Though the chapter of Nancy ‘Chi-Chi’ Muinjo’s life abruptly ended last week Thursday when she succumbed to breast cancer, heaps of praises continued to pour in for this larger than life character, who was a beacon of hope to fellow Namibians across all spheres.
Chi-Chi exuded an aura that touched many, even those who did not know her personally, as was testified during the home memorial service on Wednesday night. She lived, laughed and loved regardless of the pain and challenges she endured in her short life.
Instead, she used that to help those around her and to spread the message of hope to other Namibians afflicted with cancer.
The young and loved media personality made friends everywhere she went and despite her busy schedule she made time for those close to her and those afar.
But, it was her ability to turn her great pain and fear to inspire others that won her the admiration and respect of many.
“Nancy had a different mission on this earth. She never showed signs of pain,” said Emma Kambangula, a breast cancer survivor, who grew close to Chi-Chi in 2013, when the latter’s cancer recurred.
“I met her when she was going through chemotherapy,” reminisced an emotional Kambangula, who albeit spoke fondly of Chi-Chi.
Chi-Chi, who died just five days after her 29th birthday, was diagnosed with breast cancer at the tender age of 22. “She was different from all the people I’ve worked with,” eulogised Kambangula, who works closely with cancer patients. She said Chi-Chi always showed profound strength despite the excruciating pain she endured so much so that she later did not see her as a sick person.
“She never showed the pain, she never complained,” a mournful Kambangula said in an interview with New Era early this week.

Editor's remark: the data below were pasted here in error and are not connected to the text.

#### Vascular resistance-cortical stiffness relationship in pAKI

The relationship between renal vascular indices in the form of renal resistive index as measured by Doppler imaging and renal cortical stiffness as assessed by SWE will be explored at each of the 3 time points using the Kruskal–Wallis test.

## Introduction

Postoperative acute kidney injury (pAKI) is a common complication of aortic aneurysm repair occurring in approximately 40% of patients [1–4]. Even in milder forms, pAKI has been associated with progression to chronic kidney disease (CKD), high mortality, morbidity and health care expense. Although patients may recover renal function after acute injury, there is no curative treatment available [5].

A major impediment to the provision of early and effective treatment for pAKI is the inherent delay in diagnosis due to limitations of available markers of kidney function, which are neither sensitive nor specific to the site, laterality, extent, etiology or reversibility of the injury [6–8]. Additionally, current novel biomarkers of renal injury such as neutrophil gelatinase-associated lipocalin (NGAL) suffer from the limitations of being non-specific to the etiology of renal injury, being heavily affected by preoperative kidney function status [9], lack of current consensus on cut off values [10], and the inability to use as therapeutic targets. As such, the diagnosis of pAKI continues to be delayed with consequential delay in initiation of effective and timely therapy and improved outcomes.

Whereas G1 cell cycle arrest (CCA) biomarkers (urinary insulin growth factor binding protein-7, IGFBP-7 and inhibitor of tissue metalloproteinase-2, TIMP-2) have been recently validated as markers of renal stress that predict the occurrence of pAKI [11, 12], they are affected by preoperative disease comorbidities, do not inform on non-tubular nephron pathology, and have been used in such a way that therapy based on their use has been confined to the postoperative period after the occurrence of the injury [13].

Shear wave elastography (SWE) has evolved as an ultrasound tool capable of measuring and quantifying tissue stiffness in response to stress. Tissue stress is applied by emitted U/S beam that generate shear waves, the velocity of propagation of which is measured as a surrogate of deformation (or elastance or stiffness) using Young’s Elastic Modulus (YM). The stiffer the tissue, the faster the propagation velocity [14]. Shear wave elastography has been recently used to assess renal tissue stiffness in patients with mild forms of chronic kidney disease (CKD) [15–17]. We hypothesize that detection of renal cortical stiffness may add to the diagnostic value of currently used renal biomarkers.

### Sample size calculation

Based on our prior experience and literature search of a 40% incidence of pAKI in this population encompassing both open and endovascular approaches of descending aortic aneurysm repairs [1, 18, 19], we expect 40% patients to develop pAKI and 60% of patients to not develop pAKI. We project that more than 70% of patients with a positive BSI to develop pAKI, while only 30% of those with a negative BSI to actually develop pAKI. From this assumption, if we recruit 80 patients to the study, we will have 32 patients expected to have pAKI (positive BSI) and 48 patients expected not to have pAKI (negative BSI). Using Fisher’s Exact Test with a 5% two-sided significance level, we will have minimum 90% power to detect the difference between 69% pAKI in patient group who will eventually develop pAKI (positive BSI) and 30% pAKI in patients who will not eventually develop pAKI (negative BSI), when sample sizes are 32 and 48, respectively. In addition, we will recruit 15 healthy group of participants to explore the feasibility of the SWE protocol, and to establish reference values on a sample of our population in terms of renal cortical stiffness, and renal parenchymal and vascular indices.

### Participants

“When I go to their house (the Muinjo residence) I realise she is gone. But, I don’t want to cry, she was just a special person,” Kambangula said, as she tried hard to hold back her tears..
“…She is in a better place now,” she added before breaking down in tears.
But, Kambangula is not the only person Chi-Chi touched with her personality and strong character. Chi-Chi’s young brother Clinton also reiterated, describing “her whole life” as memorable.
Clinton said the difference that Chi-Chi made in other people’s lives is profound and enormous that whenever he introduced himself as Chi-Chi’s brother people would ask concerning her.
“She taught me how to be a gentleman. She always loved to buy me things,” Clinton adds.
Sharing on some of the sibling rivalry, Clinton’s face brightens. “…I would deliberately take her favourite drinks or food and when she asked who took it I would say ‘it’s me’,” he recalls with a bright smile. He says that his sister taught him how to be a public speaker.
“She taught me how to stand up for myself,” Clinton adds.
Kevin Kadhila, a close cousin of Chi-Chi, also spoke fondly of Chi-Chi.
In fact, Kadhila was literally like a brother, as he grew up under the same roof with Chi-Chi.